This guide dog is ready to go. Are you?

This guide dog is ready to go. Are you?
Photo by: Stacey Bry (Stock Exchange)

Howdy, all! Today marks another milestone in Disabled Travelers history, as it’s our first-ever blind travel edition. Since I first started writing around here, the Disabled Travelers blog has become one of the top results for “deaf travel,” and I’ve gotten lots of wonderful letters from folks from every walk of life – so I hope that I’ll be able to help out just as much with our friends out there who have visual impairments. There sure is a lot to cover, so look for a continuation pretty soon!

From Access-Able Travel Source, which has been providing accessible travel info pretty much since the dawn of the web in 1996, we start out with Travel Tips for People Who Are Blind or Visually Impaired. A lot of these points will be familiar to travelers who face other physical challenges, but there are some real gems here specific to those with low vision or who use service animals. You can also jump back to the Travel Tips index for more, including a dedicated Service Animals page.

Blind travelers and their travel companions should consider Traveleyes, one of the only tour operators out there that focuses specifically on developing accessible tour itineraries for the blind. The website includes lots of audio for independent blind travelers, and sighted travelers can also get in on the fun at discounted rates. Traveleyes’ offerings are pretty impressive, and even include Austrian ski trips customized for low-sight skiers.

If Traveleyes isn’t quite right for you, you may have better results with Vitalise Holidays, a UK-based charity that has provided accessible, blindness-friendly vacations in diverse locales including the Australian Outback, South Africa, and Costa Rica. UK residents can also enjoy a range of different hobbies, from salsa dancing to horseback riding.

If you’re considering independent travel for the first time, you might wonder if the challenge is worth it. If you’re worried that you might not be able to realize your travel goals with a visual impairment, worry no more. Just check out this October, 2010 report from AZCentral, a major hub for news in Arizona: Blind Hikers Travel the Grand Canyon from Rim to Rim. That’s two vertical miles across terrain that avid, sighted hikers are usually advised to avoid! Makes other trips seem a little easier, doesn’t it?

I’m pleased to report there are actually quite a few movers and shakers in the travel world doing their best to make things easier, faster, and more enjoyable for the blind. Over at Michael Janger Consulting, the profoundly deaf business guru and MBA holder is discussing Making Travel Websites Accessible to Blind Travelers. While much of what Michael has to say focuses on what the industry should be doing, you can also find a lot of stuff that pertains directly to helping users with disabilities enhance their technology right now – such as the Accessibility for Your Browser post, which introduces a browser add-on that lets low-vision users grow the size of website text.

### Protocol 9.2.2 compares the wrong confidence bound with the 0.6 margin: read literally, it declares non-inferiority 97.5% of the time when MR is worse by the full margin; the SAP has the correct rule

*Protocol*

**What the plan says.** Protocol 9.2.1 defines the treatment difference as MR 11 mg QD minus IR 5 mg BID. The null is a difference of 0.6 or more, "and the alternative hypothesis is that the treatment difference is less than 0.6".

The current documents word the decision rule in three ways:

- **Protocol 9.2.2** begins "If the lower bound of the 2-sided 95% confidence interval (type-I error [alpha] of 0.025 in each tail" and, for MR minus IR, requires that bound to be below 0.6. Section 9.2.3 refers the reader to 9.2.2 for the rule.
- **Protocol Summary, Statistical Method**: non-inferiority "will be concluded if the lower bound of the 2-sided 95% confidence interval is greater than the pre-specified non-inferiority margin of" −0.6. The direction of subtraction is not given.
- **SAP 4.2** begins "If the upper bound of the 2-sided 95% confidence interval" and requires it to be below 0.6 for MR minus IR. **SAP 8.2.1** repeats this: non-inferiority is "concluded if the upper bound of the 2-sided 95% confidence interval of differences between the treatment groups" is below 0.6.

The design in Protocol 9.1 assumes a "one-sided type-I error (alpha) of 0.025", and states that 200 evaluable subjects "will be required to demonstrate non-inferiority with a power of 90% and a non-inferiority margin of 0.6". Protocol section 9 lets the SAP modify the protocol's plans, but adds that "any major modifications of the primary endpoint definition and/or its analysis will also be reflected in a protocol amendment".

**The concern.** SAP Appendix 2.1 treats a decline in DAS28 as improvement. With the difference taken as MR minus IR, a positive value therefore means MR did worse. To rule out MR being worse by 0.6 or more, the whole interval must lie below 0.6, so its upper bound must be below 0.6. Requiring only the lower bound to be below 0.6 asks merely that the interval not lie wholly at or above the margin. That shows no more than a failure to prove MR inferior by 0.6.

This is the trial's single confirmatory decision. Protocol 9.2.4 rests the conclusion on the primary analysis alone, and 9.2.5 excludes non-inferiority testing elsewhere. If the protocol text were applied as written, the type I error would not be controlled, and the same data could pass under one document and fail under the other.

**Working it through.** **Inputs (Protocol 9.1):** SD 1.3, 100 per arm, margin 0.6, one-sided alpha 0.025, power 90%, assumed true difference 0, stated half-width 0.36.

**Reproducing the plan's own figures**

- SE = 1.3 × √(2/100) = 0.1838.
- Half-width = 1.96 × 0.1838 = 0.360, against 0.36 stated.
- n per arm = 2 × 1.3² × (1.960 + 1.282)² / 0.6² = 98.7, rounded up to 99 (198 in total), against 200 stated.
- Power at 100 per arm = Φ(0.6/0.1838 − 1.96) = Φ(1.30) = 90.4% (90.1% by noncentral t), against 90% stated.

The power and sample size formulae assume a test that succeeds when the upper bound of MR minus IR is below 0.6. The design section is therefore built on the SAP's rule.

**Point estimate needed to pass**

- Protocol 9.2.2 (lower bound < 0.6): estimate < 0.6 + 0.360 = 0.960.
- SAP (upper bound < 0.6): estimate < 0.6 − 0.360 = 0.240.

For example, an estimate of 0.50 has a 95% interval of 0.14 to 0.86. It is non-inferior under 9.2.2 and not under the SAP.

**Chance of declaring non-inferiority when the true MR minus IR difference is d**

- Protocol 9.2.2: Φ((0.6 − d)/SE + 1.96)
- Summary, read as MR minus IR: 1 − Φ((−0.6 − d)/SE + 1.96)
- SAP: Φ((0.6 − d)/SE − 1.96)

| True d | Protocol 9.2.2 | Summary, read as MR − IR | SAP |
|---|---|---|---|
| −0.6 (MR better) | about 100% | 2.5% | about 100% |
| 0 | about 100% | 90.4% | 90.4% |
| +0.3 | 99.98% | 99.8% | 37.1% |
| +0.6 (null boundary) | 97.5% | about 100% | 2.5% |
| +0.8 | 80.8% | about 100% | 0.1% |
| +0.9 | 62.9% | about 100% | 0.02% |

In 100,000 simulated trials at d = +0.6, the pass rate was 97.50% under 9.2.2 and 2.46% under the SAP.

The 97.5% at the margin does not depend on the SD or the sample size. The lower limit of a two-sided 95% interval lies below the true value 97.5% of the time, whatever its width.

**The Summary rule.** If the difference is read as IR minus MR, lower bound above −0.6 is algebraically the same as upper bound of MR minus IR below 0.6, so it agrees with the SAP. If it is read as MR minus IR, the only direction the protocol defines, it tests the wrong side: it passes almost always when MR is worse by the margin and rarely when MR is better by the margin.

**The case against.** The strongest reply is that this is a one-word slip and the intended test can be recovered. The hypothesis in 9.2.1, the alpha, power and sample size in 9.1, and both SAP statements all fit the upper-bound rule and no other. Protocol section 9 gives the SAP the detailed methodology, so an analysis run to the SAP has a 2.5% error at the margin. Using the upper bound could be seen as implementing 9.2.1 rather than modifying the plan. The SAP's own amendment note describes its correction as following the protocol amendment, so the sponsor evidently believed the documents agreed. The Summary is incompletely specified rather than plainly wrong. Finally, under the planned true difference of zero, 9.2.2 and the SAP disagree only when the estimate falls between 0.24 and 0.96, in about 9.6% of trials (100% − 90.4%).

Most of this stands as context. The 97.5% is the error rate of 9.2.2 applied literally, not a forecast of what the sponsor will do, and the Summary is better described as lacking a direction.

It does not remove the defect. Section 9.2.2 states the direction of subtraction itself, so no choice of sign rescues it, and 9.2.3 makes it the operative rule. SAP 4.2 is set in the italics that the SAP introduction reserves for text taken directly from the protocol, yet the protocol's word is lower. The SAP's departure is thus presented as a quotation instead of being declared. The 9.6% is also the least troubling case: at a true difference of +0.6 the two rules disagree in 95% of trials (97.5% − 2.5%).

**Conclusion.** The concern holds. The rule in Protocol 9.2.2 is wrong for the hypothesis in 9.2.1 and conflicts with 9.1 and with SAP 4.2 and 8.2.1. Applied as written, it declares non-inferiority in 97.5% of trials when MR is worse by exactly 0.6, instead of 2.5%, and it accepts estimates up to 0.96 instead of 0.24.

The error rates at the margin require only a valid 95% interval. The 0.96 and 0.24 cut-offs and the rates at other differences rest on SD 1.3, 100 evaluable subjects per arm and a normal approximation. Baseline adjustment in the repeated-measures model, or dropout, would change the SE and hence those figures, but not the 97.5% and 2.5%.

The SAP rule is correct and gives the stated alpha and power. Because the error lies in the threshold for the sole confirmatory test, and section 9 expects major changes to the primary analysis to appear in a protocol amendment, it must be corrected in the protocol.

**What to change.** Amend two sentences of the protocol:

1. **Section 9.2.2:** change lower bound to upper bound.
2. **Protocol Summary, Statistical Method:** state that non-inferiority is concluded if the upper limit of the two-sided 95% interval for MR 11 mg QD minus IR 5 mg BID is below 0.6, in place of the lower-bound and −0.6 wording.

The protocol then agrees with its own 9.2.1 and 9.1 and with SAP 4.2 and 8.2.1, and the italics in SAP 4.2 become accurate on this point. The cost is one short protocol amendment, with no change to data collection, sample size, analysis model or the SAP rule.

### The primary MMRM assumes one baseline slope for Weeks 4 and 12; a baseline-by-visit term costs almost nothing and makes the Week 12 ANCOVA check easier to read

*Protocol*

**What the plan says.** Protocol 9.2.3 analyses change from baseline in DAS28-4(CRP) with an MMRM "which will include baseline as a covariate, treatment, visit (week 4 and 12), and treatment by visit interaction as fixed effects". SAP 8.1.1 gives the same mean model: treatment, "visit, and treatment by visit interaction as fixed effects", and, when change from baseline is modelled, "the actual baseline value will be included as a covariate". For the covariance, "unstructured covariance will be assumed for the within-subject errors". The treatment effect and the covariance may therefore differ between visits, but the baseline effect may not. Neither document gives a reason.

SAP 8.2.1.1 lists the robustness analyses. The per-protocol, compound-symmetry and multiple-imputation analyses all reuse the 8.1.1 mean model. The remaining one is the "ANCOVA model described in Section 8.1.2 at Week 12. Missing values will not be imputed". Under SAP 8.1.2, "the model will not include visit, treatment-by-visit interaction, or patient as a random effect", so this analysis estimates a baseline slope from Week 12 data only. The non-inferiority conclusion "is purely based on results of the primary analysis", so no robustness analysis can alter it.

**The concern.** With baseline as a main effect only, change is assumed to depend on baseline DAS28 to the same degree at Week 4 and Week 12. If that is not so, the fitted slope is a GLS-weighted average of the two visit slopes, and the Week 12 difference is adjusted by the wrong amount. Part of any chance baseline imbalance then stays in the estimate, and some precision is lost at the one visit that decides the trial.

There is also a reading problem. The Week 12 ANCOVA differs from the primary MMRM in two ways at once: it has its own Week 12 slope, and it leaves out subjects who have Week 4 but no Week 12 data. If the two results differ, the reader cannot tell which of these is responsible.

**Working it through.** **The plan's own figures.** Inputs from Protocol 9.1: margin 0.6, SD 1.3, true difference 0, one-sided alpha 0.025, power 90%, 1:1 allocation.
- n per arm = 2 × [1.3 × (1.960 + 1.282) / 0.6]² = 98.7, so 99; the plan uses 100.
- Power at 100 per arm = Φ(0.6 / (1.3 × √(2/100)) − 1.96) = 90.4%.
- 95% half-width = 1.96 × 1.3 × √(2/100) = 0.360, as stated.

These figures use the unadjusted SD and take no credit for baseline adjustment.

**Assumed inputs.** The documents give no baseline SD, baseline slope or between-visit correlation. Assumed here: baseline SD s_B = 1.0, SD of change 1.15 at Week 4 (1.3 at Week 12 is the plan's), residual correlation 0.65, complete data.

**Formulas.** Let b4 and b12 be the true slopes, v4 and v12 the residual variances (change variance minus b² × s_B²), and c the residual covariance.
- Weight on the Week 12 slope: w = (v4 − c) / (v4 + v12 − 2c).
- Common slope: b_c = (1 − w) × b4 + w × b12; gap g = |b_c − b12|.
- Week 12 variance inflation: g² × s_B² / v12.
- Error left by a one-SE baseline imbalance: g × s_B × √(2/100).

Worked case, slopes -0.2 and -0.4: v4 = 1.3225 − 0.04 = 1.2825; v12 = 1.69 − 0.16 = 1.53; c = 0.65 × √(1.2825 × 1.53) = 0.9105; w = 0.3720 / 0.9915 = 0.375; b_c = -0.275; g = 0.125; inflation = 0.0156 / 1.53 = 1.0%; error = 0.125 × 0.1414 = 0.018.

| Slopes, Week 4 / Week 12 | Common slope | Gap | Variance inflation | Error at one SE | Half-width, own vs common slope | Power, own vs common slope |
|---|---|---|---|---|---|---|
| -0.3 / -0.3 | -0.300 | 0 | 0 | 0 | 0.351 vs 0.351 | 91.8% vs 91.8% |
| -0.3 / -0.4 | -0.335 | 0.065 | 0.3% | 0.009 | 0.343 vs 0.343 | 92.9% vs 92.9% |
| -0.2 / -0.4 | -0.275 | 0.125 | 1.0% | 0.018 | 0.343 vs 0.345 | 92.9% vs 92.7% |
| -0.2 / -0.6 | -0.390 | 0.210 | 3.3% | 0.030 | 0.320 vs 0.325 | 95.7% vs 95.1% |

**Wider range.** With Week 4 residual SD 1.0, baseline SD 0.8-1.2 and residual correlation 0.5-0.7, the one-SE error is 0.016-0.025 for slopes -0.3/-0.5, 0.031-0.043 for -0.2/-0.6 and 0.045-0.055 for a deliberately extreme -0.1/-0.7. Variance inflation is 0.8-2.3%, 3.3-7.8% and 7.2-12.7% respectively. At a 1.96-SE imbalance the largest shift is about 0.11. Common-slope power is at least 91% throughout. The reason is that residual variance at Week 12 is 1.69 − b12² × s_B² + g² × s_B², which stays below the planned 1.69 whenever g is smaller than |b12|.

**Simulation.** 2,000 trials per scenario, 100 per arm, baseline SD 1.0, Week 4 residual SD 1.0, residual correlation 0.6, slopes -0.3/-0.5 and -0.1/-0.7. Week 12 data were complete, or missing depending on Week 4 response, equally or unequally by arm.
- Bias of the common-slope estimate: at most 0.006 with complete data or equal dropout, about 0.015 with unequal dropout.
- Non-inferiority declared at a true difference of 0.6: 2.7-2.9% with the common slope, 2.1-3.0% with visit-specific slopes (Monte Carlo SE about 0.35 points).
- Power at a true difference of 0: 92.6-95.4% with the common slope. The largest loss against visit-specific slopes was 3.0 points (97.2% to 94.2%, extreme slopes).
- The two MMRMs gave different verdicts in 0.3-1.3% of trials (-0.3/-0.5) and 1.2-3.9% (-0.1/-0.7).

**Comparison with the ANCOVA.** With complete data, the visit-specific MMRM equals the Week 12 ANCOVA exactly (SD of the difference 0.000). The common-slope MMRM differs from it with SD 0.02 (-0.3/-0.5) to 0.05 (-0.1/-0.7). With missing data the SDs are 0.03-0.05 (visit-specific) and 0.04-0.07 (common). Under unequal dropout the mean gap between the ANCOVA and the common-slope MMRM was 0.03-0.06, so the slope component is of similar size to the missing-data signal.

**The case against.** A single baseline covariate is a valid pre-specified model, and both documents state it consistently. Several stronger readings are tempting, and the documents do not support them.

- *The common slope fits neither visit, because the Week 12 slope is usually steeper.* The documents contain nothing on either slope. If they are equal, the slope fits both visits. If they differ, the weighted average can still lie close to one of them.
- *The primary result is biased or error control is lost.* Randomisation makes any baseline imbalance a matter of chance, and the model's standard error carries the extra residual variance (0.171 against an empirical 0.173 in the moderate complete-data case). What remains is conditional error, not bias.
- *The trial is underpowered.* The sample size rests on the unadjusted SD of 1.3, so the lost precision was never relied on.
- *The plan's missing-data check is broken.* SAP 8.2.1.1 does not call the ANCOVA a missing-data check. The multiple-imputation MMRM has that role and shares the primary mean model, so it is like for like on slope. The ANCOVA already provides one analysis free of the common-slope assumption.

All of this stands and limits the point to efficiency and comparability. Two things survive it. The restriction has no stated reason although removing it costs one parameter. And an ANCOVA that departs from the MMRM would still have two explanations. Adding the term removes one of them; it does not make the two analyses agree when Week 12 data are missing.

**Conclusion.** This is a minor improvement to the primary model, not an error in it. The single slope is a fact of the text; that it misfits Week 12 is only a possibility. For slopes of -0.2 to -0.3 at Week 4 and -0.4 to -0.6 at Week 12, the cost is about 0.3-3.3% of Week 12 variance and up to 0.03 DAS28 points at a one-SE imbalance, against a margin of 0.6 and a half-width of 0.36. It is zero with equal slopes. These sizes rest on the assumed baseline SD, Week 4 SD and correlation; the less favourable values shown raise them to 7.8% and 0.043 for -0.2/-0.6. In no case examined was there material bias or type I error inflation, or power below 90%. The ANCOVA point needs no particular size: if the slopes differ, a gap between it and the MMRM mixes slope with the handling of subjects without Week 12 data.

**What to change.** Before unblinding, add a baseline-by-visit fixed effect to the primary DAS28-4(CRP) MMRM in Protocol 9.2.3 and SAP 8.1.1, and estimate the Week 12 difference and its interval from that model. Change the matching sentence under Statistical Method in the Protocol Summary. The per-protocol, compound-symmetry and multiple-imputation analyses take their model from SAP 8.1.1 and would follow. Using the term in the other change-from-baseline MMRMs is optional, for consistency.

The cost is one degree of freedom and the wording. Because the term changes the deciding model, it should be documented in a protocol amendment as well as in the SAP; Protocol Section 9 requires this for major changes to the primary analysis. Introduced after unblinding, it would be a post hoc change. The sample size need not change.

Hope you enjoyed the first edition of our Disabled Travelers Blind Travel special. I’ll be back next time with even more tips, tour operations, and top destinations for the visually impaired. Then it’s off to white sand beaches and blue skies with summer travel. Catch you again soon at Disabled Travelers!

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Comment by Ellen

Posted on June 19th, 2011

We are planning to take a vacation with my visually impaired 27 year old son. Do you have any ideas where we could go (we will be driving from Long Island NY)that would be good for us to go to? My son has a guide dog, but is very active. I mwas hoping you would have some ideas for us. Thanks…Ellen

Comment by Si

Posted on June 23rd, 2011

Hi, Ellen,

I’m sure there are destinations that will suit your needs all around the Long Island area. If you don’t mind, I’d like to ask you a couple of questions so I can help you better:

1) How far would you prefer to drive on your trip?

2) How long would you like to be staying when you get there — wherever there turns out to be?

3) Can your son get around with a cane or will he need guide dog friendly attractions throughout?

If you’d prefer not to answer on the blog, please feel free to email me at

Thanks for reading!